On 17th July 2023, the UK government announced a key change to the immigration rules for pre-settled status holders under the European Union Settlement Scheme (EUSS). The changes mean that as of September 2023, those with EUSS pre-settled status and who have not already obtained settled status will have their status extended automatically by a period of two years before it expires. This means that pre-settled status holders who do not submit a settled status application in time will not lose their legal immigration status.
From September 2023, individuals with EUSS pre-settled status who have yet to secure settled status will have their status automatically extended by the Home Office for an additional two years. This will ensure that anyone who does not apply to switch from pre-settled to settled status before their status expires will not face the risk of losing their lawful immigration status.
Lord Murray, Parliamentary Under Secretary of State for Migration and Borders, stated regarding the changes:
“Automatic extension of pre-settled status ensures that many EU, other EEA, and Swiss citizens and their family members in the UK can continue to make a hugely valued contribution to British society without fear of losing their immigration status by simply failing to apply for settled status…The measures we’ve announced today will also enable us to continue robustly tackling spurious EUSS applications, freeing up resources for legitimate late applicants and status-holders and delivering for the UK public.”
The Home Office has yet to clarify what will happen when the extended period of two years expires. It is important to note that pre-settled status holders will not lose their immigration status as long as they continue to meet the required conditions (e.g. no absence of more than 2 years). It is most likely that the automatic extension process will apply each time, and another two years will be granted.
According to the announcement by the Home Office, the main aim of the change is to prevent individuals from losing their immigration status simply due to a failure to switch from pre-settled to settled status.
The changes follow the decision by the High Court in the case of R (Independent Monitoring Authority for the Citizens’ Rights Agreements) v Secretary of State for the Home Department  EWHC 3274 (Admin). In this case, the Independent Monitoring Authority for the Citizens’ Rights Agreements challenged the Home Office’s position that those with pre-settled status must make a second application to the EUSS or risk losing their legal immigration rights under Part 2 of the Withdrawal Agreement.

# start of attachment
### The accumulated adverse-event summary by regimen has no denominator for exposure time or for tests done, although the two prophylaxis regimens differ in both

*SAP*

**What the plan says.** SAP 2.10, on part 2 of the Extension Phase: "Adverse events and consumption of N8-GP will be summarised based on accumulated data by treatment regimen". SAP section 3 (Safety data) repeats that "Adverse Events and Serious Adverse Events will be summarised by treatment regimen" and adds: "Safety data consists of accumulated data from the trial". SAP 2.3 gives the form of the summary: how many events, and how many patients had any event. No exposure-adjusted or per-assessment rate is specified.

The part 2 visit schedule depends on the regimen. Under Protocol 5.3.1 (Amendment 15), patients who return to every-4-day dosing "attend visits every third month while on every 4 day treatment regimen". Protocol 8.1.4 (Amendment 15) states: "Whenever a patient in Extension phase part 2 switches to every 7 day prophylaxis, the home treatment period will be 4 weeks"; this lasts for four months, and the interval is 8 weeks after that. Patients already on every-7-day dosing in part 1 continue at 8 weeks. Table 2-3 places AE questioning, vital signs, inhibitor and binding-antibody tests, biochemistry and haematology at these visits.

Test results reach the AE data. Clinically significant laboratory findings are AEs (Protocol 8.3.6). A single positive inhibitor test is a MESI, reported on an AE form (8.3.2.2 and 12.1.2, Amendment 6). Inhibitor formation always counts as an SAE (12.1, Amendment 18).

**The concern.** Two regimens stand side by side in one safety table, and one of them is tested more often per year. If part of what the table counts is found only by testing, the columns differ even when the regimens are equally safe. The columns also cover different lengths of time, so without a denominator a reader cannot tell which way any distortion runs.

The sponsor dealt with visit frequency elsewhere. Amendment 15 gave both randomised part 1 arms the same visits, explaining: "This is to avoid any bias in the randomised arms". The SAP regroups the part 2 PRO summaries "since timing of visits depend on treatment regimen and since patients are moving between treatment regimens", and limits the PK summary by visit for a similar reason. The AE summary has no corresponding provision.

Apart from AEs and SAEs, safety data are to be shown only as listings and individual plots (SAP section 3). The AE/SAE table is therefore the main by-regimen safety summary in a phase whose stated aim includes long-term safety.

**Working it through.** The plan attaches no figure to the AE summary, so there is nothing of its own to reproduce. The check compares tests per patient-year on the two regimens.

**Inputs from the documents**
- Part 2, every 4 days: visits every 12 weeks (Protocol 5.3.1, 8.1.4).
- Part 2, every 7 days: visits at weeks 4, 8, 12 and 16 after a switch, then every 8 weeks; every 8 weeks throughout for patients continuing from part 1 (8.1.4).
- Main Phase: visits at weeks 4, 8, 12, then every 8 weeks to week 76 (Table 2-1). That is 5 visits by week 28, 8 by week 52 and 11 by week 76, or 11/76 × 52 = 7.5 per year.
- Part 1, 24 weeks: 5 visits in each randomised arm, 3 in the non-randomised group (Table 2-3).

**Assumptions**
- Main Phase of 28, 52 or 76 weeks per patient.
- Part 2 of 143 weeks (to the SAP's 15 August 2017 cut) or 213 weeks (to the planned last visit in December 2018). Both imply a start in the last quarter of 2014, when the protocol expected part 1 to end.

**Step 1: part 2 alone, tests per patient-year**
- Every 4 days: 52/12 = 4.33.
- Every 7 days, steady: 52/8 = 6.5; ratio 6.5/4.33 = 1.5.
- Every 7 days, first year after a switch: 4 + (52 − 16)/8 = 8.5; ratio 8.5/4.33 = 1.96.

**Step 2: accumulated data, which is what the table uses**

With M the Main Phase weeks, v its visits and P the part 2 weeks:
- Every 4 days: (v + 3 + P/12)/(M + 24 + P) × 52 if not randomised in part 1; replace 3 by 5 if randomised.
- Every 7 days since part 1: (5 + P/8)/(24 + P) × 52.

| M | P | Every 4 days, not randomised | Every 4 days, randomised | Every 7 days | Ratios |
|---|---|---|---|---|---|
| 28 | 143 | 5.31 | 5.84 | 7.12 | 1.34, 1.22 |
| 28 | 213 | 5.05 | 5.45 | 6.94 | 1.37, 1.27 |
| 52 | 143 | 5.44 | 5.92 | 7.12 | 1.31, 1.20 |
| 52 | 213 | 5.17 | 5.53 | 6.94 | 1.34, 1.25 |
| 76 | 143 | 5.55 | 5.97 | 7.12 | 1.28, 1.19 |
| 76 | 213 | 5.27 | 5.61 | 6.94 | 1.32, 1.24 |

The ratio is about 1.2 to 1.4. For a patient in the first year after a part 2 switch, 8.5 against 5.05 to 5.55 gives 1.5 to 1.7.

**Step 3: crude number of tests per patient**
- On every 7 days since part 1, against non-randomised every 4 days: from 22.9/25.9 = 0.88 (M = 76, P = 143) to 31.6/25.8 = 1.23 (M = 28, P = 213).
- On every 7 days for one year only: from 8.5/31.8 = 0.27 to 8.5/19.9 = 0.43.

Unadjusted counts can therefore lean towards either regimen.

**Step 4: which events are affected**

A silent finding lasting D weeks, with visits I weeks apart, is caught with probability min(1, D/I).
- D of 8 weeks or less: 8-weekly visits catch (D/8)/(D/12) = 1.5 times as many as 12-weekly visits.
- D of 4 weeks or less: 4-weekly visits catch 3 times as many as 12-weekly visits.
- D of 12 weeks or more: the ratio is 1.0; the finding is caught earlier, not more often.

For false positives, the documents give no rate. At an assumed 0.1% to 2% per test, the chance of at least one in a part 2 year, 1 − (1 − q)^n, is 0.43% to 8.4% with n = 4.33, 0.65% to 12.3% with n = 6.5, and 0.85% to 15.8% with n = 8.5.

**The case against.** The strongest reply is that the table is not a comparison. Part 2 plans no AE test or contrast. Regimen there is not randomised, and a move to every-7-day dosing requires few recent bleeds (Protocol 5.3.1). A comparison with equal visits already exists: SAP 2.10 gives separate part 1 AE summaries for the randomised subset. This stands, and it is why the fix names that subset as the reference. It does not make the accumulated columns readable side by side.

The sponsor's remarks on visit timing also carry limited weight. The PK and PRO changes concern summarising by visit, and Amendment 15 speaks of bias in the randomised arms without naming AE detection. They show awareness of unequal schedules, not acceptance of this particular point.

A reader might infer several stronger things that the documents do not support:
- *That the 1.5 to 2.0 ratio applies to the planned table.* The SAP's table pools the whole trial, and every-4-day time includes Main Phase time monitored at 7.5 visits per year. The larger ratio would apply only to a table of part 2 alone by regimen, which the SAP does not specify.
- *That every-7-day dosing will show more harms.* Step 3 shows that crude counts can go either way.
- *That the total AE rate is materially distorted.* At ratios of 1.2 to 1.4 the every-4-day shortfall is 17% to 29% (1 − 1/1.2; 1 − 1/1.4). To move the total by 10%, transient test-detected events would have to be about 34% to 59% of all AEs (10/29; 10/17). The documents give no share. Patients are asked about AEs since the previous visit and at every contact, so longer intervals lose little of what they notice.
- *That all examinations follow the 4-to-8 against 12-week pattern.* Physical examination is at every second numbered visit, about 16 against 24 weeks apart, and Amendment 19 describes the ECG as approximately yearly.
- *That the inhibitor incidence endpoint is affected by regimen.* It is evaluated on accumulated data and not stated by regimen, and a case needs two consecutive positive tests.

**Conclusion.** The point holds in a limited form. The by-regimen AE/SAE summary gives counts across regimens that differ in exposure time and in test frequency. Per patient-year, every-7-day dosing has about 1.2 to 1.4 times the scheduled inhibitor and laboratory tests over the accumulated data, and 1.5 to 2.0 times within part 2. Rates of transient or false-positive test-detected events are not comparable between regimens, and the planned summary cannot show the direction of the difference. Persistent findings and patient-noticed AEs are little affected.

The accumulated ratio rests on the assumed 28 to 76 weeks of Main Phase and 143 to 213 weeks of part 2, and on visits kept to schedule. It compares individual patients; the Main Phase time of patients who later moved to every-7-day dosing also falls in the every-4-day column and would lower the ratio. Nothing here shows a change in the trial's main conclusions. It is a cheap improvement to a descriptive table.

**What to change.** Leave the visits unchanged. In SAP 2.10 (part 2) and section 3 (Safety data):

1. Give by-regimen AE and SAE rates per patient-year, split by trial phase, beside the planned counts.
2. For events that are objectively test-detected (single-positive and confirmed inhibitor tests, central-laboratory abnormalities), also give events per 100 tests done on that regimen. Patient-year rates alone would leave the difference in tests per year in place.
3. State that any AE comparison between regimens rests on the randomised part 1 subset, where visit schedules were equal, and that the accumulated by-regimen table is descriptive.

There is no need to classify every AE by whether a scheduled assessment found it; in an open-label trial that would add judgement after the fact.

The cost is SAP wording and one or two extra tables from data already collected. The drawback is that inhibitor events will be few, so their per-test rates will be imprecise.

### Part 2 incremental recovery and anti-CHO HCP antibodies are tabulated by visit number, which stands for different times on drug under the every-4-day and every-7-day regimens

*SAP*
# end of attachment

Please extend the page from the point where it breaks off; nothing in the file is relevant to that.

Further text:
On 22nd December 2022, the High Court held that pre-settled status holders should not lose their right to reside if they fail to make a second application for EUSS settled status under Article 13(4) of the UK/EU Withdrawal Agreement. Residence rights under Article 13 are granted automatically under the law as long as relevant eligibility requirements are met;
“Union citizens and United Kingdom nationals shall have the right to reside in the host State under the limitations and conditions as set out in Articles 21, 45 or 49 TFEU and in Article 6(1), points (a), (b) or (c) of Article 7(1), Article 7(3), Article 14, Article 16(1) or Article 17(1) of Directive 2004/38/EC”.
Under the new process, which came into force in September 2023, the Home Office will automatically update the digital immigration status of EUSS pre-settled status holders if their status expires. As the Home Office explain, they will handle this update “seamlessly”. Once the extension has been automatically completed, a notification of the extension is sent directly to the pre-settled status holder. The announcement explains:
“The process will be automated by the Home Office and reflected in the person’s digital status. They will be notified of the extension directly. This will ensure that nobody loses their immigration status if they do not apply to switch from pre-settled to settled status”.
The Home Office has also stated its intention to take proactive steps to automatically convert eligible pre-settled status holders to settled status without requiring a separate application. It is expected that automated checks of pre-settled status holders will be carried out during 2024 to verify ongoing continuous residence in the UK. These checks will ensure that settled status is not granted to a person who does not meet all of the criteria.
The automated extension of pre-settled status is significant because it provides greater reassurance that those who do not apply for settled status will not lose their legal right to remain in the UK. It is estimated that over 2.1 million currently have EUSS pre-settled status and, hence, stand to benefit from this change in the Home Office’s processes.
Despite the reassurance that the automated extension process offers, we still recommend that pre-settled status holders do not let their immigration status expire. It is also important that pre-settled status holders continue to meet the continuous residence requirements. This includes keeping any records that prove continuous residence in case this is questioned by the Home Office. We also advise those who have held pre-settled status for five or more years to apply for settled status as soon as possible. This will avoid the need to rely on the automatic extension process and remove the risk of a retrograde change in policy in the future.
A Y & J Solicitors is a specialist immigration law firm with extensive experience with all types of visa applications. We have an in-depth understanding of immigration law and are professional and results-focused. For assistance with your visa application or any other UK immigration law concerns, please contact us on +44 20 7404 7933 or contact us today. We’re here to help!